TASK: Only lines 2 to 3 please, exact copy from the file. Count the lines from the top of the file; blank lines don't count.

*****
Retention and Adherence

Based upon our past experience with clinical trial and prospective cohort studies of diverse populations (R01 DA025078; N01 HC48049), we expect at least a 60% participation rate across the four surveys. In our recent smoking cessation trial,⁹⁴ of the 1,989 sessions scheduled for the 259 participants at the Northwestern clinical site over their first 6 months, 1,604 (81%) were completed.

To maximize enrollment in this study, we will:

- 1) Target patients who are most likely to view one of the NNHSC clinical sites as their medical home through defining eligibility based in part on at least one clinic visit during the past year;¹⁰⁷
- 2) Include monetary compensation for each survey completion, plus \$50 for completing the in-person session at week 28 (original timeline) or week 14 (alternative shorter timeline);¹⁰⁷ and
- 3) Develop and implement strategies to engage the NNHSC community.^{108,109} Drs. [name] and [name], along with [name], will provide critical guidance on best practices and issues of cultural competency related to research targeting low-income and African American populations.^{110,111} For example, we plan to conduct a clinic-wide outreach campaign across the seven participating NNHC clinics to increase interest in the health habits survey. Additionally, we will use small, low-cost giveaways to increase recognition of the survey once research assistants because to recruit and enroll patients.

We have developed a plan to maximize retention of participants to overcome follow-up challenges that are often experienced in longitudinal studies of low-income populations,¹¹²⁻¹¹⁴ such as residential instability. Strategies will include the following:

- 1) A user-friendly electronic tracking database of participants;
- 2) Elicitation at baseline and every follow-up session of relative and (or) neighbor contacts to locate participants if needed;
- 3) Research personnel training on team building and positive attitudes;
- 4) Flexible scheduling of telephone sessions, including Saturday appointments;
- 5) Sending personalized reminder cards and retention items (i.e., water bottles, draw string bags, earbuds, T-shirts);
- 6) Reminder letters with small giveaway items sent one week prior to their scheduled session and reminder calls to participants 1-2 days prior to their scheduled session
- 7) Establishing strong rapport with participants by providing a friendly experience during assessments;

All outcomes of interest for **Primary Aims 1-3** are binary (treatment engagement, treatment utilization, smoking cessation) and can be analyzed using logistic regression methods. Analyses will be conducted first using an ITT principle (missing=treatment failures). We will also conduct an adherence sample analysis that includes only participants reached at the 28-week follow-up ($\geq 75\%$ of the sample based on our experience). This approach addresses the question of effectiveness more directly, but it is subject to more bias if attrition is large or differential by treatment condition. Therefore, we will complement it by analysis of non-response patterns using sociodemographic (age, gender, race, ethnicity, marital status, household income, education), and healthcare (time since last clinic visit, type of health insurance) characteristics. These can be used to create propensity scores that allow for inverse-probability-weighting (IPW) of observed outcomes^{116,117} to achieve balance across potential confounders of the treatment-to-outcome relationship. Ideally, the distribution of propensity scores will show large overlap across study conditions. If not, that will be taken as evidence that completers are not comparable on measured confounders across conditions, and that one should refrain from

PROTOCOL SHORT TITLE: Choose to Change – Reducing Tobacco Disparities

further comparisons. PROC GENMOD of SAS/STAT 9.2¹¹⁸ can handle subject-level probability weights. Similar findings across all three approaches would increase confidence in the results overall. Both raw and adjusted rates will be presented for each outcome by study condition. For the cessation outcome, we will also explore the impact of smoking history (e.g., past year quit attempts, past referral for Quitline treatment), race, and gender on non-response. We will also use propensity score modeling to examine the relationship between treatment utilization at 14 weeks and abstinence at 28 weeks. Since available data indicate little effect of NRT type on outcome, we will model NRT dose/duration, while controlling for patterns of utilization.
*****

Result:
Based upon our past experience with clinical trial and prospective cohort studies of diverse populations (R01 DA025078; N01 HC48049), we expect at least a 60% participation rate across the four surveys. In our recent smoking cessation trial,⁹⁴ of the 1,989 sessions scheduled for the 259 participants at the Northwestern clinical site over their first 6 months, 1,604 (81%) were completed.

To maximize enrollment in this study, we will: